by Greg Mayer
For the end of Amphibian Week, we have a photo gallery, starting with my late, lamented, Toady, who was collected by David Wingate, Bermuda’s foremost naturalist, in 1999, and who died in 2019, at the age of 20+ years. The Giant Toad, Bufo marinus, (also known as the Marine Toad or Cane Toad) is native to the continental American tropics and subtropics, and was introduced to Bermuda.
Note the enormous parotoid gland behind the eye, which secretes poisons that can protect the toad from predators.
Next, from Chis Petersen of DoD PARC, a gallery of amphibians that are found on U.S, military bases, and this report summarizing the status of threatened and endangered species on these bases (it includes both amphibians and reptiles).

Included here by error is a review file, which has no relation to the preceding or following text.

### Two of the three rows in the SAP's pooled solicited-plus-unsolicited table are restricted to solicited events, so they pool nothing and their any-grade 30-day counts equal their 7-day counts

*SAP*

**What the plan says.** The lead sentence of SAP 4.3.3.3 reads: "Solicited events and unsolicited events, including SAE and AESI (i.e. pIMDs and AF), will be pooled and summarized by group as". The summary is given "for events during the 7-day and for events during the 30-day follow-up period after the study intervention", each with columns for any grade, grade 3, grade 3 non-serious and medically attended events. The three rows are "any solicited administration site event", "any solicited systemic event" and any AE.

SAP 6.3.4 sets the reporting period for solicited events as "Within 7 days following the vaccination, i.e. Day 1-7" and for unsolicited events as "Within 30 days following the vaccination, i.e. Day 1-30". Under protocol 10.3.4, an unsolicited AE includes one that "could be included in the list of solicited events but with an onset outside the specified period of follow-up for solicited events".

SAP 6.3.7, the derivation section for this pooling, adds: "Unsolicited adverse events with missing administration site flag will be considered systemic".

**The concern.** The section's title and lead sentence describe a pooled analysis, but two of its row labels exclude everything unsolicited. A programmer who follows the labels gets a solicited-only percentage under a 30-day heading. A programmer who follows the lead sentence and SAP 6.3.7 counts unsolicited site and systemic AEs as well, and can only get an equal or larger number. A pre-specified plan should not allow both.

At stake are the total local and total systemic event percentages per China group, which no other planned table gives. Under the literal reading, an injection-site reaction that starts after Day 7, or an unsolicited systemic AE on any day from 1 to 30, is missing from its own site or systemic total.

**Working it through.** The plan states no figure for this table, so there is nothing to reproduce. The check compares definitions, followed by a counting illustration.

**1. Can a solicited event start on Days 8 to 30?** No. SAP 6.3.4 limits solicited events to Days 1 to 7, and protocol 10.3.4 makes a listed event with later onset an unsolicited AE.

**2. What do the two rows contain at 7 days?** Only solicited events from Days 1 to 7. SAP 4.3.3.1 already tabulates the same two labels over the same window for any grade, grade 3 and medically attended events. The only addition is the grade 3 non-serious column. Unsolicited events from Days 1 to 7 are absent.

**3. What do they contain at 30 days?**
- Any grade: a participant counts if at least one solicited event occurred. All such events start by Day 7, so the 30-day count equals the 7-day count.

My thanks to Chris, who has been distributing amphibian images, documents, and links throughout Amphibian Week. (If you’re wondering why the Department of Defense is involved in conservation, we’ve dealt with that before at WEIT. The short answer is that 1) the military must obey applicable environmental and conservation laws on military lands, and 2) certain animals pose practical issues for the military (e.g., venomous snakes). The Navy, which I know best, employs a number of professional herpetologists. Recall as well that the military has often enabled scientific exploration (the Beagle, for example, was a Royal Navy ship), and military reservations have sometimes had the best preserved habitats (e.g., much of the Patuxent National Wildlife Refuge was annexed from Fort Meade.)
Department of Defense Partners in Amphibian and Reptile Conservation. 2019. Department of Defense Herpetofauna Conservation Status Summary. Department of Defense Legacy Resource Management Program. pdf